Historically black colleges contemplate a more diverse future
WASHINGTON -- When David Wilson was first contacted in 2009 about becoming president of Morgan State University in Baltimore, he wasn't interested. Wilson had envisioned working until his retirement at the University of Wisconsin, where he served as chancellor of the University of Wisconsin Colleges and the University of Wisconsin Extension. He didn't know much about Morgan State, a historically black public university.
But after being talked into a campus visit, Wilson was struck by the students he met there.
"I saw my own story with them," says Wilson, a graduate of Alabama's Tuskegee University, a historically black university in Alabama. "They really saw being there as their last opportunity to transform their lives and their families."
Wilson was sold, and he became president of Morgan State in July, 2010. But the task he inherited wasn't easy.
This past summer, two private Historically Black Colleges and Universities, or HBCUs, Morris Brown College in Atlanta and Saint Paul's College in Lawrenceville, Va., faced possible extinction. Morris Brown filed for bankruptcy in August, while Saint Paul's was given a temporary reprieve at the end of August when it won an injunction to remain accredited.
HBCUs, established after the Civil War to educate newly freed slaves who were denied entrance to most other colleges and universities, are at a crossroads. As majority-white institutions become increasingly diverse, the percentage of the nation's black college students who attend HBCUs has plummeted over the last several decades.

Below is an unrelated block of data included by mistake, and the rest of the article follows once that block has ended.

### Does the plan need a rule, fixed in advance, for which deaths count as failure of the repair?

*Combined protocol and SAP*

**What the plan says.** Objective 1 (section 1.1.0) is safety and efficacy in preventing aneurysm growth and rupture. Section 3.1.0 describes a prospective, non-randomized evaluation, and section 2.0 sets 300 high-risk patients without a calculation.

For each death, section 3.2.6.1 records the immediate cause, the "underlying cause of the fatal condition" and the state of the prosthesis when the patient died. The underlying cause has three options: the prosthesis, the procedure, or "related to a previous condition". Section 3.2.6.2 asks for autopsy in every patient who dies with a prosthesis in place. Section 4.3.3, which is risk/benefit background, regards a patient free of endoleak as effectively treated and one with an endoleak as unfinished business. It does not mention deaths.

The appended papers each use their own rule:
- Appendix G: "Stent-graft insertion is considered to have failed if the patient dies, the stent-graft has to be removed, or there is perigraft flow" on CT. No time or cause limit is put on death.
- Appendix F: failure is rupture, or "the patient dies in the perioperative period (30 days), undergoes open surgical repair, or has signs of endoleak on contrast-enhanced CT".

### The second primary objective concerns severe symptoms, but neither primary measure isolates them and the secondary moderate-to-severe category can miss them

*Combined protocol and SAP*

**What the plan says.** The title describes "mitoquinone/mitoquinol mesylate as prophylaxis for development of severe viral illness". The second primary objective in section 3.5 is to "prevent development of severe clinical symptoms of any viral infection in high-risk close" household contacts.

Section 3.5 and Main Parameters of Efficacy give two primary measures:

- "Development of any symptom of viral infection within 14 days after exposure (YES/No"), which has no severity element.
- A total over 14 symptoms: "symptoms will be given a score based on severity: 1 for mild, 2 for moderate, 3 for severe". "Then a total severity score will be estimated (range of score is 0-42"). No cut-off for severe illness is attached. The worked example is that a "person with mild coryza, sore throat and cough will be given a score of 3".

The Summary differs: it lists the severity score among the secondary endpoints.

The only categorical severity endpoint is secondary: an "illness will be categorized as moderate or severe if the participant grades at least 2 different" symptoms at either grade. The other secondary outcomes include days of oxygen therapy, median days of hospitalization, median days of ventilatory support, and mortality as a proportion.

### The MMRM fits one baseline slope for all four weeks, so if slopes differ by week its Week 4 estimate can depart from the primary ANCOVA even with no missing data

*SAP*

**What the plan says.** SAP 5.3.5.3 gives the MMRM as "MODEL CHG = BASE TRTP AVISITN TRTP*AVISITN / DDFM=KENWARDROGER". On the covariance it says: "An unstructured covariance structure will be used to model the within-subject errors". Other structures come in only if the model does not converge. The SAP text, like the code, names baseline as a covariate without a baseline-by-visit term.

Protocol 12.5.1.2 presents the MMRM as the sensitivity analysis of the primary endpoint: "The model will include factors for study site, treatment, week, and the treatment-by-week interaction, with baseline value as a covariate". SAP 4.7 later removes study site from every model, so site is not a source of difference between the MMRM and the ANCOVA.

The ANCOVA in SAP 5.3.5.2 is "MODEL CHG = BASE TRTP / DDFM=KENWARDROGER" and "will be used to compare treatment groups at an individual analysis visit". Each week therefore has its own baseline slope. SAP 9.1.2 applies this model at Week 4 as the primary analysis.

Meanwhile, HBCUs are becoming less black: Black students are now a minority at seven of the 105 institutions the federal government designates as HBCUs. That designation gives the colleges preferred access to some federal grants and loans, but many HBCUs are aiming to become more diverse in order to survive, and are focusing particularly on recruiting Hispanic students. Some HBCU leaders even have suggested that their schools should move away from defining themselves by their racial character.
For public HBCUs, which educate far more students than private ones, these changes come at a time of transformation for all public colleges and universities. Like other public schools, they have been shaken by budget cuts. But unlike majority-white schools, many argue they are still hampered by decades of discriminatory funding.
"There's no such thing as an HBCU flagship, not even close," says John Wilson, executive director of the White House Initiative on Historically Black Colleges and Universities. "In the state systems, HBCUs have been treated like step-children."
Historically, HBCUs in all sectors have struggled to build endowments comparable to their majority-white peers. The university David Wilson took over in 2010 has a $1.5 million endowment, second-lowest among all public colleges granting bachelor's degrees in Maryland. Nationally, the average endowment at public 4-year colleges, $122 million, was eight times higher than at HBCU public four-year colleges, which averaged $14.1 million, according to data from the U.S. Department of Education.